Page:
Recently I was looking for a good book on tape to get me through some long drives, and I ended up choosing Scottoline’s After Anna (narrated by M. Marno and J. Bobb), which begins with a happy family consisting of a woman named Maggie, a widower named Noah and Noah’s young son. They have a cat named Wreck-It Ralph, and everything is fine and dandy till Maggie finds herself faced with a much-longed-for opportunity to connect with her long-lost daughter, whom Maggie has not seen for 17 years, since the child was an infant. The story is told in turn by Maggie and Noah, and it’s quite riveting. I loved it. If you want to get caught up in a good, fast-paced, intense yarn, I recommend this one. Put away your Dostoevsky, your Stephen Hawking, your Economist, and pick up After Anna. It’s summer, after all—a good time for light, fun, fast-paced reads.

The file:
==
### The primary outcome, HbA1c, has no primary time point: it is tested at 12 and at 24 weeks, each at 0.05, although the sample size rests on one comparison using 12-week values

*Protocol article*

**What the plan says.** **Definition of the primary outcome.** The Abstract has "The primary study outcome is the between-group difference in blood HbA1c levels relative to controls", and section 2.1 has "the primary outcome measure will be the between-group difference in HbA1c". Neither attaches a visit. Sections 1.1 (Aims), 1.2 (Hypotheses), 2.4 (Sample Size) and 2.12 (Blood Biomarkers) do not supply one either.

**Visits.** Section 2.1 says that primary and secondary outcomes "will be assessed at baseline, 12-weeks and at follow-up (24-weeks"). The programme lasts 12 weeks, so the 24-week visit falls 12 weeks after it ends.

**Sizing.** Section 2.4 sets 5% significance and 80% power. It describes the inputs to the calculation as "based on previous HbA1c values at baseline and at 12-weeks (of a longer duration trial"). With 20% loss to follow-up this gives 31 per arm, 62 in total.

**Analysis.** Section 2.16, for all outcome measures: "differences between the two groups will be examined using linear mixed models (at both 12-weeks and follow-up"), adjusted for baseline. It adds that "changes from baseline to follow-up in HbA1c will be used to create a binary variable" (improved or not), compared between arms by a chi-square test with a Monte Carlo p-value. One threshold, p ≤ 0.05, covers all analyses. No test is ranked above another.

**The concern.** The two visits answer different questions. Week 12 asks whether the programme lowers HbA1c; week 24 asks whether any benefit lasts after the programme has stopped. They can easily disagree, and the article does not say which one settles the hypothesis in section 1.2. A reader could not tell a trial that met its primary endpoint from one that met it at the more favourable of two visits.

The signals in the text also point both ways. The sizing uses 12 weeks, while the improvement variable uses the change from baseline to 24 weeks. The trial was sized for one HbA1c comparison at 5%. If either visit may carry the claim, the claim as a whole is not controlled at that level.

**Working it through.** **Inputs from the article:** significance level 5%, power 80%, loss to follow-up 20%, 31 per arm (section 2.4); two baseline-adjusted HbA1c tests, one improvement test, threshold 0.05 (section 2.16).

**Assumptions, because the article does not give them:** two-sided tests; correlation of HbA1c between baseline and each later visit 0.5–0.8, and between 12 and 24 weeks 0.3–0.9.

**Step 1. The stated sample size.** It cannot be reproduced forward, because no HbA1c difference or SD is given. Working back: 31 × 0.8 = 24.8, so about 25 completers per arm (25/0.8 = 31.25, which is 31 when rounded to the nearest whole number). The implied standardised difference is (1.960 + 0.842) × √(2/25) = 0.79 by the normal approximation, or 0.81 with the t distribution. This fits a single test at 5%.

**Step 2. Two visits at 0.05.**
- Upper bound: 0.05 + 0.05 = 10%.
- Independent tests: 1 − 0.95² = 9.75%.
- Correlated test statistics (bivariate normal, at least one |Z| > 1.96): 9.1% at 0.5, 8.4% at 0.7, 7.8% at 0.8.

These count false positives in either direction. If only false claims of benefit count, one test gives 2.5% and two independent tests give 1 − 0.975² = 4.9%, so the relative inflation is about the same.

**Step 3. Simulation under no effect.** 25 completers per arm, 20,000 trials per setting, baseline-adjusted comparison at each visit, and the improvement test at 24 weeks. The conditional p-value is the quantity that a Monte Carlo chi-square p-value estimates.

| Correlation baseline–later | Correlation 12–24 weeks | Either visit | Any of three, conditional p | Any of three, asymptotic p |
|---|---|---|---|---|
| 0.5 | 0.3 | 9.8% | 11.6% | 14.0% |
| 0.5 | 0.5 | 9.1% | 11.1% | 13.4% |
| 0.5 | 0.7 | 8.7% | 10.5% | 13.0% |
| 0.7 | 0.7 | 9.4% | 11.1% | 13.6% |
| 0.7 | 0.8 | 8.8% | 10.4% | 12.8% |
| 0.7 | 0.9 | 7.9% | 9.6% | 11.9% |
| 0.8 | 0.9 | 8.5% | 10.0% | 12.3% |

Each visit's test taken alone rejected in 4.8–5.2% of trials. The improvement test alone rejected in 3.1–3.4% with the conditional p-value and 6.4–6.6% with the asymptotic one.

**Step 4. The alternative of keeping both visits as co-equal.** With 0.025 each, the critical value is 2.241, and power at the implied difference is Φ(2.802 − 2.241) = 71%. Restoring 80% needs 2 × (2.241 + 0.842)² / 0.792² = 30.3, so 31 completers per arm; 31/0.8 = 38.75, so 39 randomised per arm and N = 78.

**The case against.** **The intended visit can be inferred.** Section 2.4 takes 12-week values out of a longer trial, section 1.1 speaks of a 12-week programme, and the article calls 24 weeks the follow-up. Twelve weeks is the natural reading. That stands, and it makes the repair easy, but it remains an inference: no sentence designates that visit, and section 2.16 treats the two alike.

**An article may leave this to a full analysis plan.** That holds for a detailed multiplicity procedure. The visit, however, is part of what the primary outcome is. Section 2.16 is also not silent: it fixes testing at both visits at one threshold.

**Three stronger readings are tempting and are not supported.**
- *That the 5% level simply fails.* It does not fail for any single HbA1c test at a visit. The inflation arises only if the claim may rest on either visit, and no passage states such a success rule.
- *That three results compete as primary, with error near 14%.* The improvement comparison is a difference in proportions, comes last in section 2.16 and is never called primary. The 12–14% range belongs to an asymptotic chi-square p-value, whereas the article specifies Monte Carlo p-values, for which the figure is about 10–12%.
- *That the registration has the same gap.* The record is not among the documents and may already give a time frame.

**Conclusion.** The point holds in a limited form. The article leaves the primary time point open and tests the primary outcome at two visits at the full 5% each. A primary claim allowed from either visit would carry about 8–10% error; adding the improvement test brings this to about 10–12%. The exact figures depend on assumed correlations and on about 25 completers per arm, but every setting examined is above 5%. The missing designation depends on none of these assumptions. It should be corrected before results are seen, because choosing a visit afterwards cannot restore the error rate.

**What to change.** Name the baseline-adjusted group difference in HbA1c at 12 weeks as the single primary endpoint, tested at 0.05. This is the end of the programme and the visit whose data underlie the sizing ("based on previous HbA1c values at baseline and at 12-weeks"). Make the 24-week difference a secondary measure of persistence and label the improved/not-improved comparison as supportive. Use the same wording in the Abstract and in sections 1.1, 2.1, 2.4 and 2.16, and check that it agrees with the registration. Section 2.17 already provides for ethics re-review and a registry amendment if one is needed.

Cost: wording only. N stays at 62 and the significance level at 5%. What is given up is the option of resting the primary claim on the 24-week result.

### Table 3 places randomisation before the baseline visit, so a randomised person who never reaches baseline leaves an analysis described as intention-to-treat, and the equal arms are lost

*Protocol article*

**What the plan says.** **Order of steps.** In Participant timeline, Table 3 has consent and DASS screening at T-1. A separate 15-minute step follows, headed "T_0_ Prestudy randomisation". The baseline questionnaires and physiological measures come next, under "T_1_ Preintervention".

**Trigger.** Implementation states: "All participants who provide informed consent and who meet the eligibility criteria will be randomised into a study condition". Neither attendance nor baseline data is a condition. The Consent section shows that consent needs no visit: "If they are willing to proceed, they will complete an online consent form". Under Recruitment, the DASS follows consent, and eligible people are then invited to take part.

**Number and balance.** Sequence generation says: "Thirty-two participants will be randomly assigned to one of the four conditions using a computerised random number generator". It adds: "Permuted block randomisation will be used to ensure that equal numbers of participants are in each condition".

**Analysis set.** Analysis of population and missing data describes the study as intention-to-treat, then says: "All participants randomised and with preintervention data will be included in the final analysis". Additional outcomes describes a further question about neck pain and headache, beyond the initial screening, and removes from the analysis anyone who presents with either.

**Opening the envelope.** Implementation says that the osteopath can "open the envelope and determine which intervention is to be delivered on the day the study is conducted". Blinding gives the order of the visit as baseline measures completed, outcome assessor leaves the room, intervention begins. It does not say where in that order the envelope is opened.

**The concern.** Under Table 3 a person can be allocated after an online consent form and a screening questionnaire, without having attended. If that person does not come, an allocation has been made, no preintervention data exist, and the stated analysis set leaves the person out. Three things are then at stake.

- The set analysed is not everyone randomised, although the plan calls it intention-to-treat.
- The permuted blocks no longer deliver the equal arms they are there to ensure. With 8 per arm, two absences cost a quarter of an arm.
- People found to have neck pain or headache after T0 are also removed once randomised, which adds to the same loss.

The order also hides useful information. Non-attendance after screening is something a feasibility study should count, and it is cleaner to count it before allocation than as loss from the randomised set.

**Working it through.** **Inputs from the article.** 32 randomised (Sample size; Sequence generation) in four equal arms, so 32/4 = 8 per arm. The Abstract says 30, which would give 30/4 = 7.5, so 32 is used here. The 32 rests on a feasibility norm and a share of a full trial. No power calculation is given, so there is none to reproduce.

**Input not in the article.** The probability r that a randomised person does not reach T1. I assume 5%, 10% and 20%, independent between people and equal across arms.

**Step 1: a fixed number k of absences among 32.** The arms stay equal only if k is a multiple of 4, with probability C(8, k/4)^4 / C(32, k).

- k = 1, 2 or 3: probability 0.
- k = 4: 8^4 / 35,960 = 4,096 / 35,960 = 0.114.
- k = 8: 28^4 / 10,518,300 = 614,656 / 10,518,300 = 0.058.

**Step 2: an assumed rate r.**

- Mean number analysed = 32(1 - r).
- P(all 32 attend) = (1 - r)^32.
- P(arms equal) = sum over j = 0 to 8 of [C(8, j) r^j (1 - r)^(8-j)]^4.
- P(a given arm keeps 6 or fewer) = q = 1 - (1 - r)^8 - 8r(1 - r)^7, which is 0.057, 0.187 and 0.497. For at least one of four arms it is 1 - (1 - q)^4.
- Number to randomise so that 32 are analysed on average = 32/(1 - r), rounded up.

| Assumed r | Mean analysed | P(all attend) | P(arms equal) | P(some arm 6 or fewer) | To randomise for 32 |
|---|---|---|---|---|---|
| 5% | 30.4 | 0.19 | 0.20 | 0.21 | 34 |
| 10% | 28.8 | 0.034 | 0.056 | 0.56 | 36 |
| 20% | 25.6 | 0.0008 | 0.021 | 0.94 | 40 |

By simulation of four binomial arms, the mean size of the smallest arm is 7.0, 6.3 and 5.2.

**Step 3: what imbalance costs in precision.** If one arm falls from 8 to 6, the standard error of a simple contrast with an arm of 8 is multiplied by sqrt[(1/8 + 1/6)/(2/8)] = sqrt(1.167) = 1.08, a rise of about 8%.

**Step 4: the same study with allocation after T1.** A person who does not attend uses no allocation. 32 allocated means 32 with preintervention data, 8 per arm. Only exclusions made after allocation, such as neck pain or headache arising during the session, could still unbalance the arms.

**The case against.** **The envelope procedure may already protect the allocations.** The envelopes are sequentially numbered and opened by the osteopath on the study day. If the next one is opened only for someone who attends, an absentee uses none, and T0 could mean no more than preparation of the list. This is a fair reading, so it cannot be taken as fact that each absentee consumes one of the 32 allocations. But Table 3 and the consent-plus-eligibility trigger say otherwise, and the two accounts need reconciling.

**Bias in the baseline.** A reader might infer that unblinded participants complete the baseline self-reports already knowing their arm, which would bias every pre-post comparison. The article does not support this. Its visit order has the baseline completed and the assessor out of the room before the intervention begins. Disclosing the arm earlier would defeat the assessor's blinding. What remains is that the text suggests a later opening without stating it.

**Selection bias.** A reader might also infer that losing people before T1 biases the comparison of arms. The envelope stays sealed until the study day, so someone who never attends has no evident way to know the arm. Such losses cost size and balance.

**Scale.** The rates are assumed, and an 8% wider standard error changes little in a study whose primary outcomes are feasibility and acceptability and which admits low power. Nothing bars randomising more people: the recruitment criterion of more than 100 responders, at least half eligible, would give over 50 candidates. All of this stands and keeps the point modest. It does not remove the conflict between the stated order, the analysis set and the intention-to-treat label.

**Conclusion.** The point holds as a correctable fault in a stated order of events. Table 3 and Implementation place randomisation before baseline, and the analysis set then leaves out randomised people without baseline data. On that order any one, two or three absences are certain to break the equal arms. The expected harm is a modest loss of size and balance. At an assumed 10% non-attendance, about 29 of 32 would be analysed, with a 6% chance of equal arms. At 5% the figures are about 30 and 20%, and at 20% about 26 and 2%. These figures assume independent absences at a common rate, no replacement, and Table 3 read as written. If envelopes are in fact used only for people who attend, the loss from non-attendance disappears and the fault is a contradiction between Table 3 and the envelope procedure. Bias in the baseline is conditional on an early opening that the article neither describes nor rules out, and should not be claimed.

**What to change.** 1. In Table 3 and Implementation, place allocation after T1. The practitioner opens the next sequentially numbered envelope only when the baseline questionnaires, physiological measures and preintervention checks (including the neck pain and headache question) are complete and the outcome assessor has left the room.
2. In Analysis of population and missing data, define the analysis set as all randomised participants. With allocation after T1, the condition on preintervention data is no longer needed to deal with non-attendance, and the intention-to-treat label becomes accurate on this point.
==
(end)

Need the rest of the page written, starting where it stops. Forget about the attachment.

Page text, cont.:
Scottoline has written over 30 books between 1994 and 2018. After Anna is one of her most recent. If you bring this one on a cruise, I promise you, you will be very popular.